Nate Southard's books include Scavengers, This Little Light of Mine, Red Sky, Just Like Hell, Broken Skin, and He Stepped Through. His short fiction has appeared in such venues as Cemetery Dance, Black Static, Thuglit, and the anthology Supernatural Noir. His short stories "Going Home, Ugly Stick in Hand" and "The Blisters On My Heart" have received honorable mentions in The Year's Best Horror, and he earned a Bram Stoker Award nomination for his story "In the Middle of Poplar Street." A graduate of The University of Texas with a degree in Radio, Television, and Film, Nate lives in Austin, Texas with his cat. You can learn more at natesouthard.com.
The first thing I noticed with this book was the immediate typo in the book in either the description of the story or on the first page that gives the date of the story. The back of the book says it takes place in 1992 while the start of the book makes it June, 1992. This was the first of a few typos in the story, along with a font size that should have been a little larger given the short length of the story. While those two issue were a little annoying (and confusing when it came to when it was supposed to be taking place), they will not factor into my rating as I don't blame the author for them and only mention them here to inform others in case that would impact their desire to read this.
I had never read anything by Nate Southard before this, but had heard good things, so I was excited to read this and check out his work. In the end I finished this feeling let down and disappointed. What started out as a strong psychological thriller with an unknown creature terrorizing a band that was involved in a plane crash turned into supernatural horror story with no purpose. This story started very strong for me, but ended up finishing very weak.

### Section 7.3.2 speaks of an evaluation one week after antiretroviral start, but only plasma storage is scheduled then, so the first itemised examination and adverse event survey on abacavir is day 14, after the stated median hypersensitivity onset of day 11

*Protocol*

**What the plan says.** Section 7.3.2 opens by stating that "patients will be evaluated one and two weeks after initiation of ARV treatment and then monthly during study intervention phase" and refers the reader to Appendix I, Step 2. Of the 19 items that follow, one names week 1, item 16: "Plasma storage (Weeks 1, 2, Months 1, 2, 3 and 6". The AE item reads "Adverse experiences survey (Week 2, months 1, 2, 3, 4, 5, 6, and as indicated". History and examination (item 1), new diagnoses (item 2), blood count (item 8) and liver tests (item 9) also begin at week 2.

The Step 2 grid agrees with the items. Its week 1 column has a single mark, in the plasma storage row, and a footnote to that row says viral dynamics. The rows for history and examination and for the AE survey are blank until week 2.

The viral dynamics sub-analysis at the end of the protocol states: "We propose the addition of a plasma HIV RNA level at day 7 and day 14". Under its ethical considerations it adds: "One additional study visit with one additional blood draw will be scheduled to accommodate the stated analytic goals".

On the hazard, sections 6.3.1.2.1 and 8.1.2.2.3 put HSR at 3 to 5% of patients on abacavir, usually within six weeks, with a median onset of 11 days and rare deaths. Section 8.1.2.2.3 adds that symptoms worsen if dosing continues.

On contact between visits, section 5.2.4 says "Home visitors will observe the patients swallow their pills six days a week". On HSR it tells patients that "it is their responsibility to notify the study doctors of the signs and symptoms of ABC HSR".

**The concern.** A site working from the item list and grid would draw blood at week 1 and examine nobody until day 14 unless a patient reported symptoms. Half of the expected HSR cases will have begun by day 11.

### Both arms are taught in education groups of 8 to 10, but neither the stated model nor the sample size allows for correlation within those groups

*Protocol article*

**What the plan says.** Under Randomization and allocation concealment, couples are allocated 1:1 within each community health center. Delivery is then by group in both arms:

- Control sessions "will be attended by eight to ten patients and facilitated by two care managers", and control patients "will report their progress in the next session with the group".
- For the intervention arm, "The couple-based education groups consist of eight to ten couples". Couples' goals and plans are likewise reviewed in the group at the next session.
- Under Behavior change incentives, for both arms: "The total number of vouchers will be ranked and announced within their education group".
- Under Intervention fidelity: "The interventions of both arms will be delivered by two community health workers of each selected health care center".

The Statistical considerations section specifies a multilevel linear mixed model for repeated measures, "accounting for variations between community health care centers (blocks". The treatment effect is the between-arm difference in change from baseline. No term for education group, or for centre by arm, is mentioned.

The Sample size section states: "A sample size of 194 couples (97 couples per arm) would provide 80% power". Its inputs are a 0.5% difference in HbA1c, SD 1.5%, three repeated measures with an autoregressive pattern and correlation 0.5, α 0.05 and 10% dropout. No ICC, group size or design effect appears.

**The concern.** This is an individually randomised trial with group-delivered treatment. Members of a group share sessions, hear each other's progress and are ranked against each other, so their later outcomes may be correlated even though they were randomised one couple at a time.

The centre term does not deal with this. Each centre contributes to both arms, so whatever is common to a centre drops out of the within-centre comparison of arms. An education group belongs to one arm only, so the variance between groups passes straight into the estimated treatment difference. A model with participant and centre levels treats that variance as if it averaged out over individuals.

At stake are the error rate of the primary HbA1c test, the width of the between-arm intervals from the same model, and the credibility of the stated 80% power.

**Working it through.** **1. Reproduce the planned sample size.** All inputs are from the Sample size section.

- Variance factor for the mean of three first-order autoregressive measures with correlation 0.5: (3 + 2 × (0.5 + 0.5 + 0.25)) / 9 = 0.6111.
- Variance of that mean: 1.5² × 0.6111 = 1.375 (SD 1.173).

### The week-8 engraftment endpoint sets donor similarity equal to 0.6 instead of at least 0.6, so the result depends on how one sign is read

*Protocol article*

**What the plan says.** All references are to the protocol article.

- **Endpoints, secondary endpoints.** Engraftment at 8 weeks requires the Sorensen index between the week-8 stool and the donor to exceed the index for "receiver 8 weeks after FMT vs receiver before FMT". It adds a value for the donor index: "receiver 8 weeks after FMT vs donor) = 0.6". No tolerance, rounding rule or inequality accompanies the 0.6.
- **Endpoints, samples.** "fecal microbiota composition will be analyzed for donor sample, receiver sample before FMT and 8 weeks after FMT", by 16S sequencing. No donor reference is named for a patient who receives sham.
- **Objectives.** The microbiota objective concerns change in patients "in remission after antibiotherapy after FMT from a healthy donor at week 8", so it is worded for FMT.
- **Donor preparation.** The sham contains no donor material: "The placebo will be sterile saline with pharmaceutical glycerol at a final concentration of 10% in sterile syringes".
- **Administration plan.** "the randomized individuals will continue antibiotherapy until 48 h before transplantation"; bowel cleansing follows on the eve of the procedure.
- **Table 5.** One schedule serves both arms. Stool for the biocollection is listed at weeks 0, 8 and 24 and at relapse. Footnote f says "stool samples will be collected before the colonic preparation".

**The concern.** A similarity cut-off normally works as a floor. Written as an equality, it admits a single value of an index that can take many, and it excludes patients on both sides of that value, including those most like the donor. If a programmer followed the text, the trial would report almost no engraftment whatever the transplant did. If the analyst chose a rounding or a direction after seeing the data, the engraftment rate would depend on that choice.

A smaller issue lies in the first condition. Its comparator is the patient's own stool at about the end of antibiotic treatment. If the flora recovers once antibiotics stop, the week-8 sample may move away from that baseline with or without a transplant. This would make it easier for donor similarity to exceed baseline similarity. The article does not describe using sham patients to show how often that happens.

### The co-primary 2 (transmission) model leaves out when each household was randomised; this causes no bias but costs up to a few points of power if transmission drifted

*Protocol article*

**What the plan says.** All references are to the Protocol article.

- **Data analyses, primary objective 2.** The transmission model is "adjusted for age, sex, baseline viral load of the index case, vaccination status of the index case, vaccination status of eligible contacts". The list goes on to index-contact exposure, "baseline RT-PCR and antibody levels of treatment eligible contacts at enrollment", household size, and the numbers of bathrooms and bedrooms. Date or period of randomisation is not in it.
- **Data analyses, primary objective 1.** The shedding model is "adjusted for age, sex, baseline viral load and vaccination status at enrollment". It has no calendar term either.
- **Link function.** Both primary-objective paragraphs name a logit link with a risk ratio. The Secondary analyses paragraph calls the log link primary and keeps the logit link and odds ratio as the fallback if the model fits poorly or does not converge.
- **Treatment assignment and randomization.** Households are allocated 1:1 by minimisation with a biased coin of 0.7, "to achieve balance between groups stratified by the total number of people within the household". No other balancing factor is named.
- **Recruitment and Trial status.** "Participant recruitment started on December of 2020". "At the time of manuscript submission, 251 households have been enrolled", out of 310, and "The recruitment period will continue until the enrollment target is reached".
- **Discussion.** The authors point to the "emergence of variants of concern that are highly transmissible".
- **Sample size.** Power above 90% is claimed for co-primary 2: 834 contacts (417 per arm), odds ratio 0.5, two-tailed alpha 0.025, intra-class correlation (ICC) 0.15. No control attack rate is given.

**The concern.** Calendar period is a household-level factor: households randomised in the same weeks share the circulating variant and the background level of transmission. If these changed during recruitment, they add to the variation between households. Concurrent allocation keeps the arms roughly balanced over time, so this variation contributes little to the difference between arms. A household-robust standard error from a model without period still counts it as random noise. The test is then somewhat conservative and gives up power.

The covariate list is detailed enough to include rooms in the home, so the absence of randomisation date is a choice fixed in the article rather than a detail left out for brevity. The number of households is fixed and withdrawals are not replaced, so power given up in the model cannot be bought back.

While I don't mind having supernatural elements in my horror stories I want there to be a purpose. What I got when I read this felt like it was just thrown in for no good reason. There was no story of exactly what the supernatural element was, why it was there, how it got there, what it wanted, or pretty much anything else about it.
The first part of this was easily a 5 star story, but the last part of this was only about a 1.5 star story. In the end I give it 3.25 stars.Read more ›
I'll echo other reviews by saying this book started out great. It pulled me in quickly, making me curious about the characters and sympathetic towards their lives and their impending situation. Once things started to take the inevitable weird turn, my interest only grew. And by weird, I don't mean completely predictable weird for the sake of weird. I think this story is incredibly original, however, I feel the book ended too quickly and rather abruptly. It doesn't give you a nice ending all wrapped up in a pretty pink bow with everything answered, thankfully. If anything, I find it to be pretty bleak. But I feel that there was so much more to explore with this idea, and with the unraveling back story amongst the characters, that another hundred or two hundred pages would've only strengthened it and pushed it that much further and made it that much better.
I'm definitely a fan and look forward to reading more from Nate in the future.
Nate Southard's short novel, DOWN, is a strange, mixed tale. I loved the first half or so, with its relentless action and unknown creature attacking the group's survivors; but once the story dipped into the supernatural, with the introduction of the sinkhole and its mysterious denizens and no reason why they were there or where they came from, it became too bizarre and left me completely flat. A solid five-star start crumbles like the dirt in the sinkhole to a pitiful, one-star resolution. Overall, then, it works out to around a three-star rating. A little more believability in the resolution could have lifted this tale to at least four-stars.